Increasingly, I’m getting the impression that we’re headed toward a significant correction in the market. It’s hard to remember a time when seemingly any and all speculative plays have risen, whether for logical reasons or not. Among them, Ideanomics (NASDAQ:IDEX) has drawn massive interest, in large part because of its phenomenal performance. On a year-to-date basis, IDEX stock is up 124%.
Not only that, over the trailing year, Ideanomics gained nearly 883% of market value.
Obviously, this means that before the pandemic, IDEX stock was on the sub-dollar menu, not necessarily a great place to be if you’re trying to inspire confidence. But as society gradually recovers from the novel coronavirus, Ideanomics finds itself looking quite chipper.
To be fair, some fundamental reasoning exists for the bullishness in IDEX stock. Mainly, the underlying company features two incredibly relevant businesses: electric vehicles and fintech. Apparently, the thinking is why stick with one burgeoning market when you can have two?
Again, to give a fair shake to IDEX stock, I can see on paper why shares might appeal to some speculators. For one thing, you have companies like Tesla (NASDAQ:TSLA) that seemingly have no ceiling. Further, the political environment both in the U.S. and internationally favor a transition to clean energy.
Plus, EVs are far more dummy-proof than combustion cars. You don’t have to deal with frequent maintenance items like oil changes, which was a huge benefit during the Covid-19 lockdowns.
On the fintech front, high-powered brands such as Square (NYSE:SQ) and PayPal (NASDAQ:PYPL) have delivered critical business services, allowing smaller companies to compete with larger organizations. Tintech innovations are responsible for underpinning the burgeoning gig economy as well.
Therefore, it seems that no matter which way Ideanomics turns, IDEX stock can’t lose. However, this is probably the worst position to be in for either of these sectors.
IDEX Stock May Be a Losing Proposition
No one knows which way IDEX stock will go in the near term, especially with the present market environment. However, when it comes to the longer-term narrative, my InvestorPlace colleagues have hit the nail on the head.
Chris Markoch stated that while Ideanomics seems to have two relevant businesses, “it remains to be seen if it has a core competency in either one.” Thomas Niel wrote that IDEX is a “jack of all trends, disruptor of none.”
In my opinion, the main challenge for Ideanomics is that these two sectors, though relevant, present debilitating pitfalls if you don’t have the necessary commitment level. For instance, fintech is a volume game. You’re not going to win over the addressable market by simply serving a niche segment of it.
As Niel pointed out, Ideanomics “doesn’t hold a candle to names like Square.” Further, I would add that blockchain projects already integrate artificial intelligence and smart contracts to minimize friction in payment processing and business transactions. Thus, I’m not entirely sure what Ideanomics would bring to the table that hasn’t already been brought.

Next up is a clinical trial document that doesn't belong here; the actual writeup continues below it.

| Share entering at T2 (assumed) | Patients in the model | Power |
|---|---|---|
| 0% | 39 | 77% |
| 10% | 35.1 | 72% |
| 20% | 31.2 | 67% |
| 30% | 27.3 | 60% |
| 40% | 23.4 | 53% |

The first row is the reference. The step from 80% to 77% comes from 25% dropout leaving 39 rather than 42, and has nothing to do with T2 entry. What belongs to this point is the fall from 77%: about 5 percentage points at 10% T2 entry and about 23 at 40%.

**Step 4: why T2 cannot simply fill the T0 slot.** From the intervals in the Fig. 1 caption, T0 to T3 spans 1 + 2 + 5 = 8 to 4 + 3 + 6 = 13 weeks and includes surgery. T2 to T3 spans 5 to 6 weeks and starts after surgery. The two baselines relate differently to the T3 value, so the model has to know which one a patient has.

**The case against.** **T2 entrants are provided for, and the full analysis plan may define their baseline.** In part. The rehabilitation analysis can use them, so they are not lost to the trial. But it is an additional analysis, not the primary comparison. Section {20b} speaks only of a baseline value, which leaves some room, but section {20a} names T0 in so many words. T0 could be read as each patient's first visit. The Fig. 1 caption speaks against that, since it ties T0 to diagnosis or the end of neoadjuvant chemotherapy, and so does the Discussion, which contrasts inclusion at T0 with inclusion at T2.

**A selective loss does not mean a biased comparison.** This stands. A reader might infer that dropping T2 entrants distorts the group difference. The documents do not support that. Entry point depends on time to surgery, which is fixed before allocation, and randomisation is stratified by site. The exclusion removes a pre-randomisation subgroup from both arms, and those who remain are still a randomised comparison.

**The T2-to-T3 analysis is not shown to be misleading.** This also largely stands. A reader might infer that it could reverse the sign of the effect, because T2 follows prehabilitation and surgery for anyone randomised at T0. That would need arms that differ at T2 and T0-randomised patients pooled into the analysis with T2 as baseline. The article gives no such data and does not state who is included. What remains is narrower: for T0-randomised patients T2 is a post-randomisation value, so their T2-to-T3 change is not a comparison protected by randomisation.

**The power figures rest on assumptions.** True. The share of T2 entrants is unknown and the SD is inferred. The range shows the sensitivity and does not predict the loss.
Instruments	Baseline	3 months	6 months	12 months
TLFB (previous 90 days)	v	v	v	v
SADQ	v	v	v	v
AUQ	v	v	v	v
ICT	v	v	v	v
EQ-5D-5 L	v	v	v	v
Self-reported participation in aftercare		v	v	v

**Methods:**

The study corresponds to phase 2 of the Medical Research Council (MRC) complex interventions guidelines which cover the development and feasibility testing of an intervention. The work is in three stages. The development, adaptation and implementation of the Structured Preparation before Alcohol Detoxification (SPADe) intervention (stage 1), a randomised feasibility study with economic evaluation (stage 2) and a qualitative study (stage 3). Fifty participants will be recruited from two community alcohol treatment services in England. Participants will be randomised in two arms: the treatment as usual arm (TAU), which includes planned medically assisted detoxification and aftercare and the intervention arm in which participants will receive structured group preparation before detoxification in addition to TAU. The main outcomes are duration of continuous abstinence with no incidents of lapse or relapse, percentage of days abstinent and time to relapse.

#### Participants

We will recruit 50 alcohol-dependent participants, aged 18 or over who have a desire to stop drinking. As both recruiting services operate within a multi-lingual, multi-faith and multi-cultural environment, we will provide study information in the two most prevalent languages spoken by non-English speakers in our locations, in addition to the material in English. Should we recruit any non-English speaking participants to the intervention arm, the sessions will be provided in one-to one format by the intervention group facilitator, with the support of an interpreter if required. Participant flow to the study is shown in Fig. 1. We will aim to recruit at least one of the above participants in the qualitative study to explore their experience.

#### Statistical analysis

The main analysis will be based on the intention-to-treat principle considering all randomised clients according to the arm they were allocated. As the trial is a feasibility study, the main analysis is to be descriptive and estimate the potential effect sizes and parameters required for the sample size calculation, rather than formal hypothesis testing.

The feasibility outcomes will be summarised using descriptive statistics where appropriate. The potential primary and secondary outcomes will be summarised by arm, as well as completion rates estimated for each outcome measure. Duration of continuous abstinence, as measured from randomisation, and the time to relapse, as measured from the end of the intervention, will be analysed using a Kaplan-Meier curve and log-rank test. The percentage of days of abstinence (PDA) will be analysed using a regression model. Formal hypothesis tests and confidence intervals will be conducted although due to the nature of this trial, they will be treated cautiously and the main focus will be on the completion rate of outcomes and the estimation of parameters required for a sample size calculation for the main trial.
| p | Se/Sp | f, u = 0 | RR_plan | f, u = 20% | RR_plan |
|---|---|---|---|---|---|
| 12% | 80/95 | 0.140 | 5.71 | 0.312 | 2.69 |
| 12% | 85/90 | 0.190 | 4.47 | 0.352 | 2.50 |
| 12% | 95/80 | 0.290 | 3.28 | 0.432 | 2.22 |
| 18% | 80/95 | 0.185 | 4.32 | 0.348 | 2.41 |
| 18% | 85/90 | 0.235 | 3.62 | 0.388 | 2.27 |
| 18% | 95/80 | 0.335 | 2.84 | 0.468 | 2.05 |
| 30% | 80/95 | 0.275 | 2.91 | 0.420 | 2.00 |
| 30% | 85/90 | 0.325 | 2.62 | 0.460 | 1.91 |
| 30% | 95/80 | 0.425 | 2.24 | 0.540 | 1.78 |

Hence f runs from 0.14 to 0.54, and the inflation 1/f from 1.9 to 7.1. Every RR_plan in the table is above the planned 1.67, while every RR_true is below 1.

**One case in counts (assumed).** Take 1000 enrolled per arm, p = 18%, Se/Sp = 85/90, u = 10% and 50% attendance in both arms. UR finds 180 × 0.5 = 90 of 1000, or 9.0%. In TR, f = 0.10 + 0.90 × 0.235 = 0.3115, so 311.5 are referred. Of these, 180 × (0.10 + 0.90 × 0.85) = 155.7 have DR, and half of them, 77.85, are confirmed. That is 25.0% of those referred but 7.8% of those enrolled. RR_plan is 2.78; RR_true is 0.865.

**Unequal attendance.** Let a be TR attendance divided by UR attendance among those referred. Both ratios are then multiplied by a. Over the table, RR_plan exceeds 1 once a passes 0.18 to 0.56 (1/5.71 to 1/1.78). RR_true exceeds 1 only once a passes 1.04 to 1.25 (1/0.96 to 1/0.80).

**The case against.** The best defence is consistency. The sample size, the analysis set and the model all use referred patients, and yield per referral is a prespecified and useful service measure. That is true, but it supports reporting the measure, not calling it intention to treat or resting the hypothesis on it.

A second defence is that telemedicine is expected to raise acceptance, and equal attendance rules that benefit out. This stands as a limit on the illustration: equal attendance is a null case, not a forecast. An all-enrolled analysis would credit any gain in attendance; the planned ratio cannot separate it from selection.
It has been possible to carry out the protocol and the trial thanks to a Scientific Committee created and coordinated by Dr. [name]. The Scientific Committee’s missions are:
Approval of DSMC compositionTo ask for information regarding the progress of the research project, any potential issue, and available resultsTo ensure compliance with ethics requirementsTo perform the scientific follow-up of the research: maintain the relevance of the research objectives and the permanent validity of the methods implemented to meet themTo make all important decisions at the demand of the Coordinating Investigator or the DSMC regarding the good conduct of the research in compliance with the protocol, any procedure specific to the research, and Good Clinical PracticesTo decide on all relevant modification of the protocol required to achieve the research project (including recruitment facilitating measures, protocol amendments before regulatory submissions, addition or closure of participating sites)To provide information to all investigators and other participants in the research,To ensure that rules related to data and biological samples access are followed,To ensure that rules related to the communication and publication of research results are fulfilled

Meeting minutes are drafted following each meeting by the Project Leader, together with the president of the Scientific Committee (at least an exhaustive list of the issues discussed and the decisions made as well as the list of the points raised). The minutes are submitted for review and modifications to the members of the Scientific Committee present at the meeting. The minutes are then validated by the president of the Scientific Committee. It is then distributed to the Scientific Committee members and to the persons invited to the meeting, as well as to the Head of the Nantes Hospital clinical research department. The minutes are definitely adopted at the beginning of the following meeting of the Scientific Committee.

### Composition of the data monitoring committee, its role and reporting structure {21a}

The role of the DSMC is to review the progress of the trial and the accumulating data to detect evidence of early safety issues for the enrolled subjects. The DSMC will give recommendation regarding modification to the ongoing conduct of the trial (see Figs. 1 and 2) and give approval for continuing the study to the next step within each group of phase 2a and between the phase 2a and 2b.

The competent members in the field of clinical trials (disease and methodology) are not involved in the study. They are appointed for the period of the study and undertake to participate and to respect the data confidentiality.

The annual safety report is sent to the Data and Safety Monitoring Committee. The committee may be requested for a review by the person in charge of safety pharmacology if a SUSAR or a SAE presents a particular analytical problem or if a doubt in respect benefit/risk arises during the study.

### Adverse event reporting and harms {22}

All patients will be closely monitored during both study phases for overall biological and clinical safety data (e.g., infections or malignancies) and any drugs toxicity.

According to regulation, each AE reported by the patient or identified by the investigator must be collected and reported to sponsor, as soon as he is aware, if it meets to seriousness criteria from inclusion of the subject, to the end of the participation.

Regarding EVs, this sector also requires maximum focus and core competency. Not only that, one has to define a strategy to best compete against market leader Tesla. As an example, Lucid Motors is attacking Tesla through the ultra-luxury strategy, producing EVs featuring premium materials and craftsmanship, the latter an attribute Tesla has periodically lacked.
I’m assuming that automakers like Toyota (NYSE:TM), when they enter the EV market full force, will address the lower end of the price spectrum. Either way, it’s a huge risk.
For example, evidence indicates that Tesla really isn’t profitable without selling carbon credits. On the other end, current EV technology isn’t robust enough to attack economically priced variants without the help of government subsidies.
In other words, if Ideanomics wants to make a dent in the EV space, it’s going to need to make expensive outlays before the business becomes viable.
Appears Like a Gimmick
So far, I’ve been wrong in my pensiveness with IDEX stock. The reality right now is, if enough people see opportunity in it, it honestly doesn’t matter what the fundamentals imply. But this dynamic is also why I’m still hesitant about IDEX for the long haul.
Ultimately, our own Matt McCall may have given the best take on Ideanomics. Historically, the company has been all over the map regarding what it wants to do. This constant pivoting lacks focus, commitment and dedication to really make a difference in any of its chosen markets.
Still, you can do what you want with your money. However, if you want to know where my money will be going, it’s definitely not in IDEX stock.
On the date of publication, Josh Enomoto did not have (either directly or indirectly) any positions in the securities mentioned in this article.
A former senior business analyst for Sony Electronics, Josh Enomoto has helped broker major contracts with Fortune Global 500 companies. Over the past several years, he has delivered unique, critical insights for the investment markets, as well as various other industries including legal, construction management, and healthcare.